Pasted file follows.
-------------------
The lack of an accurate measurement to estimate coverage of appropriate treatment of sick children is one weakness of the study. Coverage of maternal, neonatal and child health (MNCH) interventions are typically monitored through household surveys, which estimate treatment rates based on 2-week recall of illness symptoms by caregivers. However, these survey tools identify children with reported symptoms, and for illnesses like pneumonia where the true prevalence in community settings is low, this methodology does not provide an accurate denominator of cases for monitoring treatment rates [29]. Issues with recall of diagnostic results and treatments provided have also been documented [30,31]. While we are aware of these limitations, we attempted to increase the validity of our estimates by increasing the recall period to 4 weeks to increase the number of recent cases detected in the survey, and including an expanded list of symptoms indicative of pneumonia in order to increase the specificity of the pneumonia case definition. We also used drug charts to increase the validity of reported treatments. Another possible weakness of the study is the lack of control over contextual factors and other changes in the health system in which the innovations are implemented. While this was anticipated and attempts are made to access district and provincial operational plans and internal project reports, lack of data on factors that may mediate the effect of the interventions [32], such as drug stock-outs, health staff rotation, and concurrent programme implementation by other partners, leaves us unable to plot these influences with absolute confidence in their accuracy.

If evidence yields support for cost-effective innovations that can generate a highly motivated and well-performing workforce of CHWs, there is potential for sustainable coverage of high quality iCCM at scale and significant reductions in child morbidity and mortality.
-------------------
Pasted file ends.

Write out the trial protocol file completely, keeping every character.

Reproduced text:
The lack of an accurate measurement to estimate coverage of appropriate treatment of sick children is one weakness of the study. Coverage of maternal, neonatal and child health (MNCH) interventions are typically monitored through household surveys, which estimate treatment rates based on 2-week recall of illness symptoms by caregivers. However, these survey tools identify children with reported symptoms, and for illnesses like pneumonia where the true prevalence in community settings is low, this methodology does not provide an accurate denominator of cases for monitoring treatment rates [29]. Issues with recall of diagnostic results and treatments provided have also been documented [30,31]. While we are aware of these limitations, we attempted to increase the validity of our estimates by increasing the recall period to 4 weeks to increase the number of recent cases detected in the survey, and including an expanded list of symptoms indicative of pneumonia in order to increase the specificity of the pneumonia case definition. We also used drug charts to increase the validity of reported treatments. Another possible weakness of the study is the lack of control over contextual factors and other changes in the health system in which the innovations are implemented. While this was anticipated and attempts are made to access district and provincial operational plans and internal project reports, lack of data on factors that may mediate the effect of the interventions [32], such as drug stock-outs, health staff rotation, and concurrent programme implementation by other partners, leaves us unable to plot these influences with absolute confidence in their accuracy.

If evidence yields support for cost-effective innovations that can generate a highly motivated and well-performing workforce of CHWs, there is potential for sustainable coverage of high quality iCCM at scale and significant reductions in child morbidity and mortality.